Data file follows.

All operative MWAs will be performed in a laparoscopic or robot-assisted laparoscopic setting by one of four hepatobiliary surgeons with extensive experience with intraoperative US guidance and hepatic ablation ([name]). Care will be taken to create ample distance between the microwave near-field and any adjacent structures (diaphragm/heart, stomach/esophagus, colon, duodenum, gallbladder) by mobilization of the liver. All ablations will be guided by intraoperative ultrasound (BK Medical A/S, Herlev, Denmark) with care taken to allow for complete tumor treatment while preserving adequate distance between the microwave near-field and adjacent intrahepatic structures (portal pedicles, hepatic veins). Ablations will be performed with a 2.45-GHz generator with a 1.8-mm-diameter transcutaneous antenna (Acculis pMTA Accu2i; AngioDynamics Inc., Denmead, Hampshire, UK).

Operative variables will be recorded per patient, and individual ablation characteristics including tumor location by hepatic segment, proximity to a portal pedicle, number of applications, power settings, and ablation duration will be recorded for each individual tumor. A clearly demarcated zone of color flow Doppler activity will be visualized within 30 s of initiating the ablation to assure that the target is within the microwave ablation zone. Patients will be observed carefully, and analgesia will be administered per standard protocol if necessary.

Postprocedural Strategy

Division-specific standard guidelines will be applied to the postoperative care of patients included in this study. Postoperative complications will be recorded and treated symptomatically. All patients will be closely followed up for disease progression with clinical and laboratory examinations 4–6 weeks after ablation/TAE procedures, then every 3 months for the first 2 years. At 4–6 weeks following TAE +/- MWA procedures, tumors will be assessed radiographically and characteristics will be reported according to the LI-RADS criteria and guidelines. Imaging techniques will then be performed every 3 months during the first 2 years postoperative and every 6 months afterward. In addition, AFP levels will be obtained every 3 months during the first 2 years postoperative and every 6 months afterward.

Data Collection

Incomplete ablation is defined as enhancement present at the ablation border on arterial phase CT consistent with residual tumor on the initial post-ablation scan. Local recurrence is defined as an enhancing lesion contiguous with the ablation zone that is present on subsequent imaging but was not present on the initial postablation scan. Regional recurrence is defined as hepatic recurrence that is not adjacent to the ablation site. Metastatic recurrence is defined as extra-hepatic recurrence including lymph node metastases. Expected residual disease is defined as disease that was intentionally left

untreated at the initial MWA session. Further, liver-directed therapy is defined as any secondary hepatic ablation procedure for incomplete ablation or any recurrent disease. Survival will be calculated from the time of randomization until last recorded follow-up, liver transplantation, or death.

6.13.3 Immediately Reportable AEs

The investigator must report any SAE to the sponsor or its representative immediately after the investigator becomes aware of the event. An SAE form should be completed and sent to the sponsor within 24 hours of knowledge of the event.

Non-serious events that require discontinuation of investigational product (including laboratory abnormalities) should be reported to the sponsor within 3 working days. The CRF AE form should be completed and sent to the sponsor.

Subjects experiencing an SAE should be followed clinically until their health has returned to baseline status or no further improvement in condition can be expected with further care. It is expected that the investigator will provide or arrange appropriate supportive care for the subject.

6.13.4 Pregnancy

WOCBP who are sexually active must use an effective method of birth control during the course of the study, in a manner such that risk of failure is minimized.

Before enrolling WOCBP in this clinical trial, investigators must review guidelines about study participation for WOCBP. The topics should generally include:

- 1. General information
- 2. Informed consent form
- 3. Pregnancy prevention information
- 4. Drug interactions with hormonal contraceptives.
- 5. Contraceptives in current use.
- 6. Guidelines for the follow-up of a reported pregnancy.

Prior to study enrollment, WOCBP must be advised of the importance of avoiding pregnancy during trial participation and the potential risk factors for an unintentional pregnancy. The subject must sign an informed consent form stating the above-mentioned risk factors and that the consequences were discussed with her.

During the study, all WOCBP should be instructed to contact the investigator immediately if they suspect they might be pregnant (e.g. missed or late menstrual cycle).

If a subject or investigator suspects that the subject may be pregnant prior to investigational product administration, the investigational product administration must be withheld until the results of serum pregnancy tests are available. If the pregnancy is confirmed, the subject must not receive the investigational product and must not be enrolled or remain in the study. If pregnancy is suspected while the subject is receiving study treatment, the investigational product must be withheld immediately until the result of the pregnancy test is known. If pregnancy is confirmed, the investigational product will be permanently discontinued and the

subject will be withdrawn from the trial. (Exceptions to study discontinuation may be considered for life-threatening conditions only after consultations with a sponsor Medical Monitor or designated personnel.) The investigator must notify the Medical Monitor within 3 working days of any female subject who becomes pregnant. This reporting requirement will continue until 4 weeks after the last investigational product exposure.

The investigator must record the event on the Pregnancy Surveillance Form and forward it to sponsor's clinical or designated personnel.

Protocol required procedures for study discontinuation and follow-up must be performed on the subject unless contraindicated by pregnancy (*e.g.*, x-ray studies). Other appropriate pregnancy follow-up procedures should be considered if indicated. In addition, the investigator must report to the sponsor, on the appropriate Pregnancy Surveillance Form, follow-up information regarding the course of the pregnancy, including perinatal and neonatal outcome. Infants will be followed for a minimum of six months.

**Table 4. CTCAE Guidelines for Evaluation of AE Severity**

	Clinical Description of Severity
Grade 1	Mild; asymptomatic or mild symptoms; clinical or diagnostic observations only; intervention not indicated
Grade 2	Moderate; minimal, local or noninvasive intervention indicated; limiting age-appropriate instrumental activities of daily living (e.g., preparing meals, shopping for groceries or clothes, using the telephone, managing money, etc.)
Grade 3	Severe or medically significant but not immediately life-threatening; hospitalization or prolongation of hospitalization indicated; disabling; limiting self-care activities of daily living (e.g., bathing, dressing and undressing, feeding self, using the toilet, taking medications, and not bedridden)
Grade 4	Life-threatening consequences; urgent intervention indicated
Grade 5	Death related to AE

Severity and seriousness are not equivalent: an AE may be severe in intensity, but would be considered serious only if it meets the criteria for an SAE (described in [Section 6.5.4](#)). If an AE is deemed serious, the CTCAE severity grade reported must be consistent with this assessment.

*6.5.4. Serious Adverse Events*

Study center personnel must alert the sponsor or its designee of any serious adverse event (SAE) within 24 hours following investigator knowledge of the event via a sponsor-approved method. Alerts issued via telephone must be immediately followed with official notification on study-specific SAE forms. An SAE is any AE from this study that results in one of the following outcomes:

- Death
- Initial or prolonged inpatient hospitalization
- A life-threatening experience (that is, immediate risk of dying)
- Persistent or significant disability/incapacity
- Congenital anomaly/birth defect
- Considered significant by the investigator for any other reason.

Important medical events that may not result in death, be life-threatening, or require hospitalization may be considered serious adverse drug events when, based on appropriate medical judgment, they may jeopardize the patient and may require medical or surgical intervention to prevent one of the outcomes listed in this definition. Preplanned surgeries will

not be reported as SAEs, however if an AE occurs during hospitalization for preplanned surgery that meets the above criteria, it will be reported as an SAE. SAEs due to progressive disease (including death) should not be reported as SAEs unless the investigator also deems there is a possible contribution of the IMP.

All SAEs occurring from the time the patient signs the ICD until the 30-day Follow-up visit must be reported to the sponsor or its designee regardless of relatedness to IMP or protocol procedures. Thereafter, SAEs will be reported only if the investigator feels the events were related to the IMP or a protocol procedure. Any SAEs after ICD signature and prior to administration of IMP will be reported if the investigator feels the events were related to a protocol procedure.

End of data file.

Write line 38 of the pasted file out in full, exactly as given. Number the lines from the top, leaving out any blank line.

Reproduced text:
- Initial or prolonged inpatient hospitalization